However, this Italian-bound consignment will for the first time be shipped overland via Turkey.
“This is a new export by land, which will be exported from Afghanistan to Turkey first, and then to Italy, and now we have the capacity to prepare our products according to the standards of European markets,” said Abdulsalam Akhundzada Jawad, the spokesman of the Ministry of Industry and Trade.
In the past, pine nut distributors have complained about the export process as the produce was first sent to Pakistan and from there sold on to international buyers.
The Chamber of Industries and Mines says that 30,000 tons of pine nut oil is produced annually in the country and is exported to China, Saudi Arabia, United Arab Emirates, India and Pakistan by air and land.
“We consider it important to export Afghan black pine nuts to Italy, and since there is a high export capacity in Afghanistan, the Ministry of Industry and Trade should provide the conditions for export,” said Mohammad Karim Azimi, executive director of the Kabul Chamber of Industries and Mines.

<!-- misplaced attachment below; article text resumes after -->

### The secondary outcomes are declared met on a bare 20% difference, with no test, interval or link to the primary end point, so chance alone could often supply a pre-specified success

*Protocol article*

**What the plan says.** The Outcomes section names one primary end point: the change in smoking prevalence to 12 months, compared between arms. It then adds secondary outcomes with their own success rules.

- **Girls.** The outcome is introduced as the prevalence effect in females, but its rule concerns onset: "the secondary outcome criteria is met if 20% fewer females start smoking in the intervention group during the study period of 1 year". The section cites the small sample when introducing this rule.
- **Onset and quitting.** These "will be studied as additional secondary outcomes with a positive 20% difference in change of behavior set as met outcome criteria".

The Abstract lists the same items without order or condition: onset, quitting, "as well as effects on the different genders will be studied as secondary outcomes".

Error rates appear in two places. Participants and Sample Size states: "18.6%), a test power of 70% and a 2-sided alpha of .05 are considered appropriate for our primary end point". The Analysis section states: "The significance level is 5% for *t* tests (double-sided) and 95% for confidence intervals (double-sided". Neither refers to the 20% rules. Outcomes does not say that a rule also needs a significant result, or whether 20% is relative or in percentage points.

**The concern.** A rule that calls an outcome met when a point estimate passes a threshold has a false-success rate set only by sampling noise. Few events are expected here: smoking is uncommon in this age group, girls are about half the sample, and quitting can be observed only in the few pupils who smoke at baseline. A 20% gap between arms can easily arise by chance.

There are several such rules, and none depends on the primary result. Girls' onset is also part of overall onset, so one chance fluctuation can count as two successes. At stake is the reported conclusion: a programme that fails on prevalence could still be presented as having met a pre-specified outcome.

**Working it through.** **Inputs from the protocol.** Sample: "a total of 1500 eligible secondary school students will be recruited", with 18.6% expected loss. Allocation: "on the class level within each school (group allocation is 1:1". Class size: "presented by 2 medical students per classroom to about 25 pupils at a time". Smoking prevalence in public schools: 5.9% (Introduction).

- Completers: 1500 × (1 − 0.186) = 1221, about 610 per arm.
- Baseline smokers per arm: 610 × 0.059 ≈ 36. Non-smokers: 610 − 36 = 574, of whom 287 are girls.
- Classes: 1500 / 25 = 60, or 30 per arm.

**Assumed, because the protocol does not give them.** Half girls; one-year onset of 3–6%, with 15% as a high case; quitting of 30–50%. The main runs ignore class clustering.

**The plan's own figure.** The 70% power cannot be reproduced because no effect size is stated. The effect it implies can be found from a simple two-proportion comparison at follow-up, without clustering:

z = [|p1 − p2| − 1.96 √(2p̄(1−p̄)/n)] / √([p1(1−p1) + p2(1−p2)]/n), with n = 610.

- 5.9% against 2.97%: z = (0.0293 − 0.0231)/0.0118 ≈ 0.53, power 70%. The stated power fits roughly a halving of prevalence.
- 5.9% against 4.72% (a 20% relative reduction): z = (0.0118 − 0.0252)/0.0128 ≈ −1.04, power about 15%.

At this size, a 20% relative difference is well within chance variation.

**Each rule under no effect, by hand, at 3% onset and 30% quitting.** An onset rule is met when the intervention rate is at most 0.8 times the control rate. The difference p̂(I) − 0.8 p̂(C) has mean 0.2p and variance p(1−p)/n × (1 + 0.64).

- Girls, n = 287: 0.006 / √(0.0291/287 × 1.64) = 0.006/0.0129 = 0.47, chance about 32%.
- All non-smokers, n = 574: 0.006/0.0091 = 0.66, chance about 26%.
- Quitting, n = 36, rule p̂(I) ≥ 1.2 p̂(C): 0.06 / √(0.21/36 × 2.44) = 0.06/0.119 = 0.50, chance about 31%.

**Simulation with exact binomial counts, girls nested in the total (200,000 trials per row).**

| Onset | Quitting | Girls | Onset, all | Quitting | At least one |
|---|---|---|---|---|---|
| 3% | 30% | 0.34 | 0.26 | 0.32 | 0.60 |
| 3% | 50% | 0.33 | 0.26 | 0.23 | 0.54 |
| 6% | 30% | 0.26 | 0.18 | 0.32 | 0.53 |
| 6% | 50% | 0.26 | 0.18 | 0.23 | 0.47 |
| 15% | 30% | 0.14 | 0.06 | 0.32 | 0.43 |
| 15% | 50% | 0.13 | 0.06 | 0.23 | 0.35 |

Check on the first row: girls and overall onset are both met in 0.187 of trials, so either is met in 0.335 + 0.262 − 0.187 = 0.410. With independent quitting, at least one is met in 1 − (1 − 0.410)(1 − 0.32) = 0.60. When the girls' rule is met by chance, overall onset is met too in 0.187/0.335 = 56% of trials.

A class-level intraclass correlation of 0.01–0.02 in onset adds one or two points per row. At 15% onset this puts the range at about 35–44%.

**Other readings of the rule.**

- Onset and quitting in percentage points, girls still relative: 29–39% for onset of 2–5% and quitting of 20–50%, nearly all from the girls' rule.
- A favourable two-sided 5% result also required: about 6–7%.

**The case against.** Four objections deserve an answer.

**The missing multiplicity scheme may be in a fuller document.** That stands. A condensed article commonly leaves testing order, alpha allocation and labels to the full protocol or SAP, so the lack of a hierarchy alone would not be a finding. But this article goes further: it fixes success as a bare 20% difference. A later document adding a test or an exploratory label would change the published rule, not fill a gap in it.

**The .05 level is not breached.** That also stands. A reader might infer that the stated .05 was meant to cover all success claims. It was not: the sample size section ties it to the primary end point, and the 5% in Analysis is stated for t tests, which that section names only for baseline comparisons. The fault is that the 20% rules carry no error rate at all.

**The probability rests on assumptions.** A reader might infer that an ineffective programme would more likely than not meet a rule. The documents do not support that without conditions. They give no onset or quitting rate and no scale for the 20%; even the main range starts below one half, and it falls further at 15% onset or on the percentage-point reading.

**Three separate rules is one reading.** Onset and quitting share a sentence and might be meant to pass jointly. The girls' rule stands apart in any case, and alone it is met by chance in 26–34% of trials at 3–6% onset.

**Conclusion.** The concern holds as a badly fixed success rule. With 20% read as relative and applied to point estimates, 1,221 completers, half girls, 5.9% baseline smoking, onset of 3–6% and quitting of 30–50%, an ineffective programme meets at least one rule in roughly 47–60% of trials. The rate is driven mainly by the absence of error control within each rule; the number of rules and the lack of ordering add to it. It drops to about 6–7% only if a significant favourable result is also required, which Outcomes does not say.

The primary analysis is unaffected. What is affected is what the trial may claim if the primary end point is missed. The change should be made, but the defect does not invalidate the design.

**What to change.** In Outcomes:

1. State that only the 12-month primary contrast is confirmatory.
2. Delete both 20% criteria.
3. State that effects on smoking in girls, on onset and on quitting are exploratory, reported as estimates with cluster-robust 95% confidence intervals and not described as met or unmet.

Economic experts say that if the Ministry of Industry and Trade solves the transit problems faced by exporters, Afghanistan will be able to substantially increase sales of dry and fresh fruits to international markets.
“Exporting black pine nuts to European markets is very important. Besides black pine nuts, we have other very important trade and export items in the country, which should be provided for export, which is considered very important for the Afghan economy,” said Taj Mohammad Tala, an economic analyst.
Following the collapse of the former government, air cargo corridors used for exporting fresh produce were stopped. However, business owners are hopeful that newly launched overland trade corridors will now fill the gap and open up even wider markets.